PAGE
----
OAKLAND — As soon as Miriam Juarez puts down the phone, it rings again. Even when she's on the line, it rings twice more.

Juarez isn't alone. Everyone in the small office at the Alameda County Community Food Bank's warehouse is battling to answer the flood of calls.

Callers are not seeking customer service or technical support. Instead they are inquiring about a more basic need — food.

"Our phones are always ringing," said Juarez, the food bank's help line coordinator. "We keep our volunteers busy."

During July and August, the Alameda County Community Food bank had nearly 6,000 calls — the most since the food bank started the hot line in 1994 — from people seeking help. Calls come in from all over the county, and depending on where callers live, Juarez and her two-person staff refer them to one of 275 agencies the food bank supplies.

With a combined unemployment rate of 11.5 percent in the East Bay and the rest of the country in the worst recession since the 1930s, food banks and pantries throughout the region are awash with requests for assistance. The demand has food bank operators from both Alameda and Contra Costa counties concerned because October through January typically is the season of heaviest demand.

Sally Leonard, a volunteer at Tri-Valley Haven food pantry in Livermore, has noticed the change.

"This past year it has been busy, busy, busy," said the six-year volunteer. "It is always busy at the holiday times, but last year since the holiday it hasn't let down."

Pantry coordinator Clare Gomes said Tri-Valley Haven, which serves Dublin, Livermore, Pleasanton and Sunol, saw 25 to 30 people per day before the recession. Now, that number has grown to nearly 60 people.

They still see their regulars but Gomes is seeing families who can no longer rely on two incomes. Also troubling is the return of people who had been coming in five years earlier.

"People are tense," Gomes said. "You can see it when they walk in the door or waiting in line outside. I won't they are say panicked, but people are stretched. People walk in the door and some have never been here and are embarrassed."

The Food Bank of Contra Costa and Solano distributed about 11 million pounds of food to 200 agencies from Richmond out to the Delta last year. The Alameda County Community Food Bank gave out 16.4 millions pounds to its agencies from Berkeley down to Fremont and east to Livermore.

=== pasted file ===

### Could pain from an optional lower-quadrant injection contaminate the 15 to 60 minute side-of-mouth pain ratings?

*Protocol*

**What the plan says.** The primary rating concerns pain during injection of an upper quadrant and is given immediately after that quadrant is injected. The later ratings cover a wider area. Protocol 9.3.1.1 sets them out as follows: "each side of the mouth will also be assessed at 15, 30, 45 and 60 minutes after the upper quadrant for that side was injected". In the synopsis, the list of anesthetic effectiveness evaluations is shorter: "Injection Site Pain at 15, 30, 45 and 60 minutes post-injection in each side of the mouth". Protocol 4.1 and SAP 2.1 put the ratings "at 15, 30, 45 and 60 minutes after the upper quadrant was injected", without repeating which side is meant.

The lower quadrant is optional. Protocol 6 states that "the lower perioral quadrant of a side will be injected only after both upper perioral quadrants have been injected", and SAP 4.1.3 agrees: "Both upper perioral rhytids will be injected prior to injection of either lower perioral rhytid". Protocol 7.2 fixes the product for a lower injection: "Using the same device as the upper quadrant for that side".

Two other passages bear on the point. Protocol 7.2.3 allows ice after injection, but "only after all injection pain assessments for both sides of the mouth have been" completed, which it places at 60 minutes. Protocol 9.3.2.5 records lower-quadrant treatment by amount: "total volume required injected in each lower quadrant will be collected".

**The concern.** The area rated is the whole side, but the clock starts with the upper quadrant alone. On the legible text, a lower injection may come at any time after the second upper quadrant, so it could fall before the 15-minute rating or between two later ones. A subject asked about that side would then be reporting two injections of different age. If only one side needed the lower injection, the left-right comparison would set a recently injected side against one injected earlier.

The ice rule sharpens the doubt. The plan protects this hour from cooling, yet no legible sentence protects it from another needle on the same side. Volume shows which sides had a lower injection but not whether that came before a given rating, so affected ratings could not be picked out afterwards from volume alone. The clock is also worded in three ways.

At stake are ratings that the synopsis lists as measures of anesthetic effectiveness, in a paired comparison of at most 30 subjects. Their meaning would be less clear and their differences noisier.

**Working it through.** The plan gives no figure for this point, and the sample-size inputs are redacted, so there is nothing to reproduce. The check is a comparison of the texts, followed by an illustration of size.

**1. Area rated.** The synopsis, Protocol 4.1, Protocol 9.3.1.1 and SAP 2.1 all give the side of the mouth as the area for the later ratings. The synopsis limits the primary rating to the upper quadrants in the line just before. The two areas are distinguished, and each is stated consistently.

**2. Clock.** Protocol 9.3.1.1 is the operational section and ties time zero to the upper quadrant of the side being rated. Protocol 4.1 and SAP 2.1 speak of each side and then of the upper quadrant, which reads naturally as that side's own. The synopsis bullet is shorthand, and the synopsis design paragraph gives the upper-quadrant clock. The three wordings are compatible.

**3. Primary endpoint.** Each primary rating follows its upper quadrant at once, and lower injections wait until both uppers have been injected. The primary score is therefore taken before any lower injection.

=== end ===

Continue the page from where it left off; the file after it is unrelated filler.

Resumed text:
The Contra Costa food bank saw a 20 percent to 30 percent increase in people seeking food, said Larry Sly, its executive director. Antioch, hit hard by housing foreclosures, has seen the biggest increase, he said.

For the first time in her 10 years at the Antioch Salvation Army, Capt. Jackie Smith had to put out an alert in February because its pantry was running out of food.

Smith said the Antioch branch is running 42 percent ahead of the number of families or clients it assists compared with last year, jumping from 120 to more than 200 per month.

"The need is not only extreme, but valid," Smith said. "People always say the homeless people need to get a job. But we are talking about folks that only know how to work and pay bills. People that used to donate to the Salvation Army are now the ones in need."

In Alameda County, people begin lining up at 7 a.m. every Friday for the weekly produce giveaway at Columbian Gardens, an agency the food bank supplies.

On Friday, 210 people waited to receive a box of squash, plums, apples, onions and watermelon. Volunteers began handing out the produce at 9 a.m., and 55 minutes later, the staff had gone through the 7-ton supply.

"There have been a lot more people," said Lisa Lawrence, who started coming to Columbian Gardens in June. "People really need this."

The numbers reflect the need. Before the recession hit, the Alameda County Community Food Bank averaged about 60 calls per day. The calls doubled, including a record 226 on Aug. 26.

In East Oakland, Shiloh Church had the most referrals from the hot line in August, with 584 households. With both emergency referrals and its normal government food giveaway, the church can barely keep up.

This year, the Rev. Robert Allen, vice president of Shiloh Church's board of directors, had to turn away people.

"People need to eat," said Judy Moore, who with her husband, Bill, runs the Shiloh Mercy Food Ministries. "That is why we are trying so hard here."

Despite the rapid increase in demand, the Alameda Community County Food Bank has been able to meet the need with $500,000 in federal stimulus money, $500,000 from a revised federal farm bill and a bump in donations.

But the phones keep ringing.

Robert Jordan covers Dublin and Pleasanton, reach him at 925-847-2184.

Calls for help
The Alameda County Community Food Bank had 3,005 calls to its food hot line in August, the most since setting up the line in 1994. Each call represents one household, which averages about five people. Since August 2008, the food bank has logged more than 2,000 calls in every month but December. The hot line had never received more than 1,890 calls in a single month.
The Food Bank of Contra Costa and Solano does not have a hot line, but its demand has grown 30 percent.
To make a donation or to volunteer, go to the Alameda County Community Food Bank's Web site www.accfb.org. To donate or volunteer at the Food Bank of Contra Costa and Solano, go to www.foodbanksccs.org.
People seeking food assistance can call 800-870-3663.